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Friday Faves

goodreads logoI got an email from Goodreads informing me that I’d started reading The Complete Short Stories of Truman Capote 127 days ago and suggesting that I might want to update my progress.

Oh yeah, Truman Capote’s stories. Never finished them. Didn’t grab me.

But I did finish some other books in the last 127 days. So I scrounged my memory for a handful of favourites to praise on Goodreads this morning. (I have a new writing schedule that devotes Friday mornings to stuff like that – and this. As it is 1:17, I’m technically already off schedule. No surprise there.)

Here are a few of the books that grabbed me recently. (You can read more via the Goodreads sidebar. In fact, I’m probably just repeating myself by posting the reviews here. But whatever, time’s up.)

battle bunnyBattle Bunny by Jon Scieszka and Mac Barnett, illustrated by Matthew Myers.

The best children’s book I’ve read for a while – and that’s saying something because I read a lot of great children’s books. A clever boy with a pencil transforms Birthday Bunny into Battle Bunny in this hilarious picture book. Read it if you are a bright kid or used to be one. It captures the energy and creativity of a young mind just perfectly. I loved it. Five stars. Outstanding.

heroesThe Hero’s Guide to Saving Your Kingdom by Christopher Healey

This is a fun book for 8-12-year-olds about the various Princes Charmings from folklore who, with the princesses of lore, work together to save their kingdom from a wicked witch. I read it to my son when he was 11 and we both loved it. (It’s long for a read-aloud but lots of fun.) Engaging characters, witty, action-packed and funny.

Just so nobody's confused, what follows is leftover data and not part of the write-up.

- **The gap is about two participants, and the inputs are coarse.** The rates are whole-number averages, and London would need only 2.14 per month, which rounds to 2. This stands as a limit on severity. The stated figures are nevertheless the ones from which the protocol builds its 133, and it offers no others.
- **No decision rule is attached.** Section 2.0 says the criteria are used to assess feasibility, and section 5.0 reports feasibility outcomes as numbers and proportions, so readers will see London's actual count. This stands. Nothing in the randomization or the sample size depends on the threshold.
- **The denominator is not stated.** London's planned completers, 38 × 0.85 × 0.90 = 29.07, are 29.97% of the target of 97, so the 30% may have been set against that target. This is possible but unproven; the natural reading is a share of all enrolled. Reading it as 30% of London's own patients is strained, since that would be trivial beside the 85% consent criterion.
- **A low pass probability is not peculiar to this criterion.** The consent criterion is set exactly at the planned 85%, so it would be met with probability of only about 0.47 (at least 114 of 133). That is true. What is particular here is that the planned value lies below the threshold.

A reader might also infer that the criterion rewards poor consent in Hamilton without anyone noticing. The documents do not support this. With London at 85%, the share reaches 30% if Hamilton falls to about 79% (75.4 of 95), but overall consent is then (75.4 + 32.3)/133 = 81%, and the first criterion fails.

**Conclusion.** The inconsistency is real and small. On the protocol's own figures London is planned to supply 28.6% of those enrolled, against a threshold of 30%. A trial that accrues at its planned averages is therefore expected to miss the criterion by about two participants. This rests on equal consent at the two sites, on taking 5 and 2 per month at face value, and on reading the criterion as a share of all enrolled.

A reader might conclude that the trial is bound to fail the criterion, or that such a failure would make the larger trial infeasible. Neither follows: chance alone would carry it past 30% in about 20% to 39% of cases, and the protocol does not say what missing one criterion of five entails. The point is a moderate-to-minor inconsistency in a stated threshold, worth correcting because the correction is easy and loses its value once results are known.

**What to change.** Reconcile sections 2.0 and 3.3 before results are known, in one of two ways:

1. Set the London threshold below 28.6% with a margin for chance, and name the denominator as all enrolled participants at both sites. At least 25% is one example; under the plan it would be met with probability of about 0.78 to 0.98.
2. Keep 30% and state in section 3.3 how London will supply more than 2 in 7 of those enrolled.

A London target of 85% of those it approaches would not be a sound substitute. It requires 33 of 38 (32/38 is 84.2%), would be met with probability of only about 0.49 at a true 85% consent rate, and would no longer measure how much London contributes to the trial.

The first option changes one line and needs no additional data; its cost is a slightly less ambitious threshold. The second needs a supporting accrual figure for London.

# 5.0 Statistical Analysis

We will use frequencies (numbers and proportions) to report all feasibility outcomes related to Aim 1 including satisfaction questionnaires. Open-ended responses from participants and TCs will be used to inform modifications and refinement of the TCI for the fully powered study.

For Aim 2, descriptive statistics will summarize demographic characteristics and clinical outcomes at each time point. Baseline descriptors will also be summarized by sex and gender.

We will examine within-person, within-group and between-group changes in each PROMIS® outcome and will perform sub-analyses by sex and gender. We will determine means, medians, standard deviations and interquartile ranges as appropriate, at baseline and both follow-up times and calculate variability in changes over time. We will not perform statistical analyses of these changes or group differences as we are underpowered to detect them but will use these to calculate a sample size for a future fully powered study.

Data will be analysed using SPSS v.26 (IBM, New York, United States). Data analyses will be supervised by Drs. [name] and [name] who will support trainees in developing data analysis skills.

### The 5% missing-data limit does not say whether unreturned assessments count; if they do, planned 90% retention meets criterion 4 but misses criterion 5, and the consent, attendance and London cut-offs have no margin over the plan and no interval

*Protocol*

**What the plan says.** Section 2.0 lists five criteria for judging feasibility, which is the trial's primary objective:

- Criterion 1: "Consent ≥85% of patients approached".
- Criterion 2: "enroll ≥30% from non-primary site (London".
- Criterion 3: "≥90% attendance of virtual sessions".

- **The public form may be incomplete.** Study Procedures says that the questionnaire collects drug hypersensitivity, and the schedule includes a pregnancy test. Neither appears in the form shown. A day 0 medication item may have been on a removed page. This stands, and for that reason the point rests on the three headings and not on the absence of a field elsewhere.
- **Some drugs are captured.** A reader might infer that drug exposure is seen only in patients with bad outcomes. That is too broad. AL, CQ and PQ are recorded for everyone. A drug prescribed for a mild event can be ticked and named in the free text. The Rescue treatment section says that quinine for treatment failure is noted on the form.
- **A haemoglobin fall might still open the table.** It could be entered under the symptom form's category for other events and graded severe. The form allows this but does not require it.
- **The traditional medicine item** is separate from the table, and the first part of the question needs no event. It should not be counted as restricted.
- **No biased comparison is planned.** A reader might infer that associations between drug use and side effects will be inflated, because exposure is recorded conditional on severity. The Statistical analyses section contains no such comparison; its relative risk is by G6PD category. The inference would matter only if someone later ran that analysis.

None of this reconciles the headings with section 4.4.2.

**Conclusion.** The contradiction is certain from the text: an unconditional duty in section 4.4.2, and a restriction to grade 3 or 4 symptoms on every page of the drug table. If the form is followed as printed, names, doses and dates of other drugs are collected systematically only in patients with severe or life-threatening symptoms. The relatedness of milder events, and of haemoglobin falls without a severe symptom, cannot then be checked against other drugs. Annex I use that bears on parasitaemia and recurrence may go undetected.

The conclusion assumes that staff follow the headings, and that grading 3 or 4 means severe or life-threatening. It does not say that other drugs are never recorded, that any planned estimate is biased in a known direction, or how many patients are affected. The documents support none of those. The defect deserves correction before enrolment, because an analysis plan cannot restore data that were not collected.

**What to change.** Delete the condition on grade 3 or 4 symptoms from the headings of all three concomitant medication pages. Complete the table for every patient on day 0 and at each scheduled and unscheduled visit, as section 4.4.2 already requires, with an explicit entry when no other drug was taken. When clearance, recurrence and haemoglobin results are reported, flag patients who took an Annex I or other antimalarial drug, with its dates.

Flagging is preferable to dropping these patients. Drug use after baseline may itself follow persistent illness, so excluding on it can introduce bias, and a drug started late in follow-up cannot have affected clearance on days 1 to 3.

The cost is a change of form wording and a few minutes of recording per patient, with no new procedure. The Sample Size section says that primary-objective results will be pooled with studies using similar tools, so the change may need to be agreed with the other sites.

For the adults out there looking for something un-put-down-able that will scare the pants off them:

ritualThe Ritual by Adam Nevill

Riveting. Loved it. Especially the beginning. Want to read it again to figure out how he did it. Don’t know why I’ve reverted to sentence fragments… The book’s premise is the stuff of urban legend – four guys lost in the woods stumble onto something creepy hanging from a tree and start to think maybe they’re not alone – but he makes it fresh and gripping. You will reconsider that remote camping trip you planned for August after reading this, let me tell you. It was so much fun to read a good scare! I find most horror books gross or dumb or poorly written – but this one was none of those things.

For adults who prefer to read something more realistic (with their pants snugly in place)…

corvusCorvus by Esther Woolfson

This memoir of home life with wild birds (injured and rehabilitated animals including a couple of clever crows) is beautifully written. Every scene is vivid – the birds come to life in all their splendid plumage and personalities. There is a deep love and humility here that touches the heart and makes me wish I shared my days more intimately with other natures.

And for the teen crowd…

unlikely heroI’m reading last year’s Governor General’s Award winner, The Unlikely Hero of Room 13B by the witty and wonderful Teresa Toten, and I am loving it.

I’ll try to get my review up on Goodreads before another 127 passes by.

And that’s all for this Friday. Have a great weekend.





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